But Germany didn't have to fight on either front until they started the war, so that's no excuse. And it's very unlikely that France would have started the war by pre-emptively attacking Germany had Germany not attacked them first.

Quote:
Germany lit the fuse, or at least was the last person in the room who could have put it out. That doesn't mean they put the bombs underneath Parliament.
But who put the bombs there isn't really relevant. The fault lies with the person who sets them off.
Reply With Quote
  #29  
Old 14 February 2014, 04:35 PM
Johnny Slick's Avatar
Johnny Slick Johnny Slick is offline
 
Join Date: 13 February 2003
Location: Phoenix, AZ
Posts: 11,628
Default

Quote:
Originally Posted by snopes View Post
But Germany didn't have to fight on either front until they started the war, so that's no excuse. And it's very unlikely that France would have started the war by pre-emptively attacking Germany had Germany not attacked them first.
I strongly disagree with the second statement. I think it's more likely than not that France would have attacked Germany in some time during the next 5 years if Germany hadn't precipitated the attack. During the early part of the war itself, France was *very* quick to go on the offensive in Alsace/Lorraine; in fact, their doing so almost led to the Schlieffen Plan working in spite of itself.

Quote:
But who put the bombs there isn't really relevant. The fault lies with the person who sets them off.
I would quote Billy Joel here but somehow "And So It Goes" does not seem appropriate. You may think I'm not so tough just because I'm in love with an uptown girl.
Reply With Quote
  #30  
Old 14 February 2014, 04:37 PM
ASL's Avatar
ASL ASL is offline
 
Join Date: 04 July 2003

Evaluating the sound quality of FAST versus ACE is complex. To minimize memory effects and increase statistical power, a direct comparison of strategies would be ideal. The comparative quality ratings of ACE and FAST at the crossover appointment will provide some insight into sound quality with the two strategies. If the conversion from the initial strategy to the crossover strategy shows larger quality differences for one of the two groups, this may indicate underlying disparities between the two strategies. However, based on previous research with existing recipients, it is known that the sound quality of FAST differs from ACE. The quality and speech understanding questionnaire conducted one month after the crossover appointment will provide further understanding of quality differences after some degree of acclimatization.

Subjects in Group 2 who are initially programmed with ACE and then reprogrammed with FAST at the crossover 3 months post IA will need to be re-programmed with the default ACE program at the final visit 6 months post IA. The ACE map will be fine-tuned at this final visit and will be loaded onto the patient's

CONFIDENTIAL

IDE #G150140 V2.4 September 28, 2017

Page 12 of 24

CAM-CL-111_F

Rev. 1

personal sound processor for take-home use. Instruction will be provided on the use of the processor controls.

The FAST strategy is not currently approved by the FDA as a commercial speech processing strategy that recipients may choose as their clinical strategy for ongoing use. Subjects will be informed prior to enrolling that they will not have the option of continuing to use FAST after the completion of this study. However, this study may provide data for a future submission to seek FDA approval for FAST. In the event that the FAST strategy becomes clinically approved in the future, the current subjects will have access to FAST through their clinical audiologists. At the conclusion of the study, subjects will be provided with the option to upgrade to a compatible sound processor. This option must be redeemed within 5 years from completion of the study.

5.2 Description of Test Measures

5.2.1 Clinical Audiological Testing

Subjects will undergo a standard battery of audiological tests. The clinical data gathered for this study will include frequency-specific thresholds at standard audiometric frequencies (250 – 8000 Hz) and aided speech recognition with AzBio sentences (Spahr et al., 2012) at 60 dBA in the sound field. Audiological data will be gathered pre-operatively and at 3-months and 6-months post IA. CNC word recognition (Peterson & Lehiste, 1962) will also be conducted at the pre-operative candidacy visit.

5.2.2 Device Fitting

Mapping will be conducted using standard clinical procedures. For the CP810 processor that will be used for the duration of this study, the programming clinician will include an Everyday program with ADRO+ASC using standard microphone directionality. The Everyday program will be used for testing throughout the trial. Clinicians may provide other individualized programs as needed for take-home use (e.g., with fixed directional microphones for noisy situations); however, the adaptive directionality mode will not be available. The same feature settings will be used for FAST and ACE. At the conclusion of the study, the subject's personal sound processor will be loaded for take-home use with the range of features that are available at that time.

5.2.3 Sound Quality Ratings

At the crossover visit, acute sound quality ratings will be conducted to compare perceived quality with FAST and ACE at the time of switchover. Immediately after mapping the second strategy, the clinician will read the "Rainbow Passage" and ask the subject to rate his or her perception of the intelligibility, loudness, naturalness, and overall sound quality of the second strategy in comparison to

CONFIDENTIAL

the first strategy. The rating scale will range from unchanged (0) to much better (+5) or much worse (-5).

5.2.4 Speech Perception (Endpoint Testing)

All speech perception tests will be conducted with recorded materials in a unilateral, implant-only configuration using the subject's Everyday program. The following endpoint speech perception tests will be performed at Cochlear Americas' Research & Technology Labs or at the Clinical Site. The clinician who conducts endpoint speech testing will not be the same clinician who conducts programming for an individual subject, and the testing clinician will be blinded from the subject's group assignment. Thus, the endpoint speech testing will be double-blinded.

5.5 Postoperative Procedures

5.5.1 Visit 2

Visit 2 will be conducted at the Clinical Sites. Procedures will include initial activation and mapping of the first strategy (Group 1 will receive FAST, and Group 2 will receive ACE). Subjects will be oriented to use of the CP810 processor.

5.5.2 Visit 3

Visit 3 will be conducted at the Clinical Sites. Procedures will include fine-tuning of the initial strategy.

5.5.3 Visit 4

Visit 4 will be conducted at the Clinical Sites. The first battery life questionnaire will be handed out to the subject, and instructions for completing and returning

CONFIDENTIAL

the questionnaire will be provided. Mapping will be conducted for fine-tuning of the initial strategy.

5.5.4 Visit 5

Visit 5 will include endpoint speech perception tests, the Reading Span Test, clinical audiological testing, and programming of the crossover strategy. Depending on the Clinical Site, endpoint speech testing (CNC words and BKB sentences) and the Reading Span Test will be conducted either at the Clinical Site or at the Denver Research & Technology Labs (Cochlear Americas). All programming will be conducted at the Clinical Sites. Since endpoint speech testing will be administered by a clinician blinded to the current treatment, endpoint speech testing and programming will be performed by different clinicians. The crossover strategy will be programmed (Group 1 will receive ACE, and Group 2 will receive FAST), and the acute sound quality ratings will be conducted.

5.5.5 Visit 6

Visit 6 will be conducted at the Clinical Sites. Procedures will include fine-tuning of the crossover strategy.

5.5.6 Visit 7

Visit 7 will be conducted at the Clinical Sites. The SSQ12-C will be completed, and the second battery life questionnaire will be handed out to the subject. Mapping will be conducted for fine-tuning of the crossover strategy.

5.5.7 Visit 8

Location: Norfolk, VA
Posts: 5,073
Default

Quote:
Originally Posted by Johnny Slick View Post
This is only tangential to the original bit we were talking about, but it seems to me that Germany suffered from what I see as three strokes of slightly bad to really bad luck in August of 1914. First, the fact that the Low Countries decided not to let them through. I'd say the chances were less than 50/50 but better than zero that Belgium et al might have decided to allow Germany to march through their territories; indeed, this was one of the things that the Schlieffen Plan kind of depended on.
Well, there was that whole Hague Convention thing held in 1907 that specifically required neutral states to enforce their neutrality by interning any belligerent troops within their territory. Not only would Belgium have had to make a decision to effectively surrender a key part of its sovereignty, it would have also have to have been willing to surrender its status as a neutral state and effectively risk invasion and occupuation by the UK or France. You don't get to play the neutrality card after you let one belligerent's army pass through.

Quote:
Second, Britain's guarantee of Belgium was pretty far and away the weakest part of the setup: Germany actually had the bloodlines that stood in place of strict diplomatic ties in those days with England which were at least as strong as Russia's, and Belgium itself was neither a particularly powerful nor particularly traditional country. In the end, Britain decided to honor their guarantee, but in spite of what actually happened this was hardly a sure thing.
Still, the best Germany could have hoped for was a major continental war. The fact that Britain was willing to go to war ostensibly over the neutrality of Belgium hardly changes the fact that Belgium's neutrality was violated by an invading German Army in the first place. The fault doesn't lie with the country honoring a decision to defend a neutral nation, it lies with the country invading said neutral nation.